Consider this: On the National Assessment of Educational Progress, the test that is commonly referred to as “the nation’s report card,” Massachusetts students performed so well that the state ranked No. 1 in the nation.

Sounds good, right? Then consider this:

Massachusetts ranks in the bottom tier of states in progress toward closing the achievement gap for black, Hispanic, and low-income students, and, in fact, has some of the widest gaps in the nation between white and Hispanic students.

This is explained in a new report called “Twenty Years After Education Reform,” just released by Citizens for Public Schools in Massachusetts, a 31-year-old nonprofit dedicated to improving public education. The report looks back on the effects of the 1993 Education Reform Act, passed 20 years ago this month in the state, asking this central question: “Are we closer to our goal of equitable access to a high-quality education for every student?”

The authors conclude that two of the three major reforms launched since the law was passed have “failed to deliver on their promises.” What are they? High-stakes testing and Commonwealth charter schools. The third, a school funding formula designed to further the cause of equity in education, brought in more than $2 billion in state funding to public schools, but is now outdated and needs to be revamped. (It, for example, understates special education costs by $1 billion and has not adjusted for the growth of health insurance costs, the report says.)

In regard to standardized test scores — the metric that school reformers have chosen to use to hold students, schools, teachers and districts accountable for student progress — achievement gaps remain large, based “based on race, poverty, ethnicity, language and special needs, with some gaps stagnant and some increasing,” the report says.

* The school districts with the highest scores on the 2012 10th grade MCAS [Massachusetts Comprehensive Assessment System] English test had low-income student populations ranging from two to nine percent, while the ten lowest scoring districts had percentages ranging from 50 to 87 percent.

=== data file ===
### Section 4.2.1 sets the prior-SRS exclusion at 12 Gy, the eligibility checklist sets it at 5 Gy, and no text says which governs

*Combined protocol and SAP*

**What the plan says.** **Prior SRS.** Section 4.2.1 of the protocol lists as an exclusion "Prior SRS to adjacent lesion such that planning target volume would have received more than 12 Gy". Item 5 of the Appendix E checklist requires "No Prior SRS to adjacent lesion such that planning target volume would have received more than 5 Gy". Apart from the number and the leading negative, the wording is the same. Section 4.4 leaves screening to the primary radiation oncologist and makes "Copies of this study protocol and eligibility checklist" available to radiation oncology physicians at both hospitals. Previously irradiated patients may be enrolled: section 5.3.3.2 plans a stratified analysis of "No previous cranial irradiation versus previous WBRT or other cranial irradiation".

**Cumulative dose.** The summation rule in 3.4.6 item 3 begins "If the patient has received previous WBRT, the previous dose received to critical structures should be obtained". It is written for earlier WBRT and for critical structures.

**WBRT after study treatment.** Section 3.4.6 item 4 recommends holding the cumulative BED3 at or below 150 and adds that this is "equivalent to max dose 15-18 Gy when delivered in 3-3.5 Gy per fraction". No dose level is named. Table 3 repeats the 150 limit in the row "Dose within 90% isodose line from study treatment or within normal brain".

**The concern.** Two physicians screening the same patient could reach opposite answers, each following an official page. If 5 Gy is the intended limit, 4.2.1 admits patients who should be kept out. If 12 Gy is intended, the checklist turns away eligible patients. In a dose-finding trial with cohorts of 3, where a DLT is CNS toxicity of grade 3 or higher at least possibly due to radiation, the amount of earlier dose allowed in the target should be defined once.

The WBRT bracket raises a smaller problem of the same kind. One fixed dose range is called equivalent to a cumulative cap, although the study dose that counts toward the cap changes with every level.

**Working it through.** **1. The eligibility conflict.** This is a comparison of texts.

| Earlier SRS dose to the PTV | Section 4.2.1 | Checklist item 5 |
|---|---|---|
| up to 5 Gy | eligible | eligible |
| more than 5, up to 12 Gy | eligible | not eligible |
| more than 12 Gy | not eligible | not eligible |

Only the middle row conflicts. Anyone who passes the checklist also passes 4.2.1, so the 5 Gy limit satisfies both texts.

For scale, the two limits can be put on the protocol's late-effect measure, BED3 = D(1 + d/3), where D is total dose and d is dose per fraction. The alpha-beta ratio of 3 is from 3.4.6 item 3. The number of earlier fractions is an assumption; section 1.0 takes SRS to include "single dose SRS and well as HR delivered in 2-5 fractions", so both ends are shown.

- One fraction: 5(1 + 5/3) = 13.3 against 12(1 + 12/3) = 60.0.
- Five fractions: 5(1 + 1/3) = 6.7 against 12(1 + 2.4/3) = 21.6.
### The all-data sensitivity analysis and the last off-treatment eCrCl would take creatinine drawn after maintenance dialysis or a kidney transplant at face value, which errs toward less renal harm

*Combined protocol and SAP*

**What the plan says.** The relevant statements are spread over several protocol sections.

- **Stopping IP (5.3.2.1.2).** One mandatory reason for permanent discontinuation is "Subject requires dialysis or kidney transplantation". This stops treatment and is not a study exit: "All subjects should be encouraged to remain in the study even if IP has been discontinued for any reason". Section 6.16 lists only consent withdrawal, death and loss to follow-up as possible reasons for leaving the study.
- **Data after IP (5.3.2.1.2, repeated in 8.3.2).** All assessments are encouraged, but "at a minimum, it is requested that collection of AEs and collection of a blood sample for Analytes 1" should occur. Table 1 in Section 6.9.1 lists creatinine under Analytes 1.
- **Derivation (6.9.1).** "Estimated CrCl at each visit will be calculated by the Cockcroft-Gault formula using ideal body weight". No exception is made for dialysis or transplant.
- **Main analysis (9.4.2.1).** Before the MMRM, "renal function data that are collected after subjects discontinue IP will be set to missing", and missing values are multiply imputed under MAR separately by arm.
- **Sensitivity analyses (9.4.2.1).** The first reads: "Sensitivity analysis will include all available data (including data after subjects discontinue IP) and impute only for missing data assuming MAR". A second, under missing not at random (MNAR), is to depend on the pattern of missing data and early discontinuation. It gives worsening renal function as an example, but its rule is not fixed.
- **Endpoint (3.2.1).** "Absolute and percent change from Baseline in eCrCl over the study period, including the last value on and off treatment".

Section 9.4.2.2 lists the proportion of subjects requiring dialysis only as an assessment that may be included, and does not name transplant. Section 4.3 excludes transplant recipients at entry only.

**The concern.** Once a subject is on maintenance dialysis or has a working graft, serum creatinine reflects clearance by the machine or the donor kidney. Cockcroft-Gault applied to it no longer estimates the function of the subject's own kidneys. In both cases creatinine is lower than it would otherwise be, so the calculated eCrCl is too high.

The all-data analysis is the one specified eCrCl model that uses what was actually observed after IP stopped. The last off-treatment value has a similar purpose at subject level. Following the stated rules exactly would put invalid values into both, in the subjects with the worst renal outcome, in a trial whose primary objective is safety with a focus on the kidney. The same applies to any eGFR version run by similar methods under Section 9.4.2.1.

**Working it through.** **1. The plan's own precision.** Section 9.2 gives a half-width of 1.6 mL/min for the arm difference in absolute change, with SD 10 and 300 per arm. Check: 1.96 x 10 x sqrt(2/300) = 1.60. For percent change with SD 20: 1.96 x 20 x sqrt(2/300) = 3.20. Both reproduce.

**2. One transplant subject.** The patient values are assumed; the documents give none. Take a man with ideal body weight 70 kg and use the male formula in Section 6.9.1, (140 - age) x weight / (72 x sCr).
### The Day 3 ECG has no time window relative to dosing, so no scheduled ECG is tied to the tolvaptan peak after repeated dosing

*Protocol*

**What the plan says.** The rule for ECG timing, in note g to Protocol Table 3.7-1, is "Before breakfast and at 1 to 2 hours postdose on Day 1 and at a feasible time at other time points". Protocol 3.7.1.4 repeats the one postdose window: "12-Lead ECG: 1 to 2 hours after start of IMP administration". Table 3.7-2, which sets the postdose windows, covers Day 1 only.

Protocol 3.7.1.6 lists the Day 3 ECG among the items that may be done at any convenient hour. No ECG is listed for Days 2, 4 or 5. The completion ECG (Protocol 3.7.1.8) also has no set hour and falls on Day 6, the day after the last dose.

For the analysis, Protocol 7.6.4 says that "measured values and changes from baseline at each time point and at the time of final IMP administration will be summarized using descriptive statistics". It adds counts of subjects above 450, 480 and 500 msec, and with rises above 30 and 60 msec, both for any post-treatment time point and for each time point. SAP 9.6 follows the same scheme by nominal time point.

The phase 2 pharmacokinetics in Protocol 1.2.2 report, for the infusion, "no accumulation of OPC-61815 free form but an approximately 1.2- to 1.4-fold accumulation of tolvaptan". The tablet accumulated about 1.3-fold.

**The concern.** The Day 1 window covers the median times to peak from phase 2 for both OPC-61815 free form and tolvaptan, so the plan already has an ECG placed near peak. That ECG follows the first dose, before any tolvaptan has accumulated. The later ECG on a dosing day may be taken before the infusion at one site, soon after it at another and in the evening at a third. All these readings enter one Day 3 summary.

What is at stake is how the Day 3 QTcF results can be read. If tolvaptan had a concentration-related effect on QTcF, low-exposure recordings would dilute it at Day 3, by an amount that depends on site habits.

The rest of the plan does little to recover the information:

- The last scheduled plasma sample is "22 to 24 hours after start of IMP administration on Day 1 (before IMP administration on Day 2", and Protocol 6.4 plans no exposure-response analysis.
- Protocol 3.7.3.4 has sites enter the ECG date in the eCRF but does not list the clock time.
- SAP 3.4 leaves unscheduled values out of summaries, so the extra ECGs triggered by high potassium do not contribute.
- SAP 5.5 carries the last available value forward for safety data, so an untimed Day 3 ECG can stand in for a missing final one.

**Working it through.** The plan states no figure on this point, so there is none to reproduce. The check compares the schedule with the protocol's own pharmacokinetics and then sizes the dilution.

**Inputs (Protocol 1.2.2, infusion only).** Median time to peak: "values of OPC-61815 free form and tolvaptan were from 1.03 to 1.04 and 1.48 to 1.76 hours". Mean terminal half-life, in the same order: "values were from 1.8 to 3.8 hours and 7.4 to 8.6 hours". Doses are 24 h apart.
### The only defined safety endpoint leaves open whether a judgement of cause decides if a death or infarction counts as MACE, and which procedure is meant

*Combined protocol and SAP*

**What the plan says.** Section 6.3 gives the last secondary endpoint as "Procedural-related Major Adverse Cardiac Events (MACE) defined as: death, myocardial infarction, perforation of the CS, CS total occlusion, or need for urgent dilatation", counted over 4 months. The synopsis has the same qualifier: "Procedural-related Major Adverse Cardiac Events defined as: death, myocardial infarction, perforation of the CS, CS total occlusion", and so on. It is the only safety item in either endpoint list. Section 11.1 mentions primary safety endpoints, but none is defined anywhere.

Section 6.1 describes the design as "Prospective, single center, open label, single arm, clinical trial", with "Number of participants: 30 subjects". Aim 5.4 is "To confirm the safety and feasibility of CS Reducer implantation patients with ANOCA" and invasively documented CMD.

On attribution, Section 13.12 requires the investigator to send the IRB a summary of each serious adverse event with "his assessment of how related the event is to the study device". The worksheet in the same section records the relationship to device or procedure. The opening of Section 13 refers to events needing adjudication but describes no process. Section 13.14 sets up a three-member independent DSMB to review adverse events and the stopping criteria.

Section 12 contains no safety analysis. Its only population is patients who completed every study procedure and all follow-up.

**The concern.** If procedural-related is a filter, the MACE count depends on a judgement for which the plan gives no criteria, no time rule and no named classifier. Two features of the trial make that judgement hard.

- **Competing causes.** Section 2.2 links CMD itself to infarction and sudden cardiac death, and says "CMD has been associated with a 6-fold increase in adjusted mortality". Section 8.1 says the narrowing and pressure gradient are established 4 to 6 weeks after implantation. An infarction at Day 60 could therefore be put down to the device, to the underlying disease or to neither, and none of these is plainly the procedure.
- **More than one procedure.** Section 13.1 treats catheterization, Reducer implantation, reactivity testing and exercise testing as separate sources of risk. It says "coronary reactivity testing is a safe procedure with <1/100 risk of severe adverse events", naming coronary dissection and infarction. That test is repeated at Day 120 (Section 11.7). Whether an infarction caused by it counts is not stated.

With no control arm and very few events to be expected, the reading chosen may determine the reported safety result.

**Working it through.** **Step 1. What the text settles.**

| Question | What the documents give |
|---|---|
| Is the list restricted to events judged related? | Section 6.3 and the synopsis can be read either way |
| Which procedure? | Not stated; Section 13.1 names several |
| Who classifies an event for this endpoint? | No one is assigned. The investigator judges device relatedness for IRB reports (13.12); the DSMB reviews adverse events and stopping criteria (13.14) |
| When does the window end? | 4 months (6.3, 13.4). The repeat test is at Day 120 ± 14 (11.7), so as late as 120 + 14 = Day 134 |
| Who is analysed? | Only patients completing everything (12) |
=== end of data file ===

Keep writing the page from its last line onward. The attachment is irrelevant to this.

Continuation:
* On the National Assessment of Educational Progress, though our average results place us at the top of all states, Massachusetts ranks in the bottom tier of states in progress toward closing the achievement gap for black, Hispanic, and low-income students.  Massachusetts has some of the widest gaps in the nation between White and Hispanic students, a sign that the English immersion policy created by the Unz initiative has failed.


*Massachusetts ranks 31 st of 49 states for the gap between black and white student graduation rates (with 1st meaning that the gap is the smallest) and 39th of 47 states for  the size of the gap between Hispanic and White student graduation rates. For students  with disabilities, Massachusetts’ four – year graduation rate is only 64.9 percent, which ranks the state at 28th out of the 45 states with available data in 2009.2  A significant reason for this low figure is the impact of the MCAS graduation requirement on this subgroup.

Furthermore, it says, surveys of teachers in the state as well as national research have shown that test preparation has contributed to the narrowing of school curricula, most severely in districts with a large proportion of students from low-income families.

Meanwhile, the report says that the growth of Commonwealth public charter schools has done nothing to promote equity of educational quality and resources and has failed to spark “innovation,” as supporters believed would happen.

Urban charters have gravitated toward a single approach known as “no excuses,” which translates to long hours in school, highly precise rules for behavior, and severe discipline for breaking even minor rules, such as wearing the wrong color socks.

Furthermore, it says that many urban charter schools report “very high” school suspension rates and higher attrition rates than traditional public schools, and that the average Massachusetts charter loses “one third to one half of its teacher staff each year.” The state average ranges from 13 to 22 percent, depending on the poverty level of a school’s student population.

Among the recommendations in the report:

* A revamping of the school funding formula and an increase in funding
* A moratorium on the high accountability stakes linked to standardized tests
* A moratorium on the approval of new, or expansion of existing, charter schools until retention and attrition problems are resolved.
* Broaden the curriculum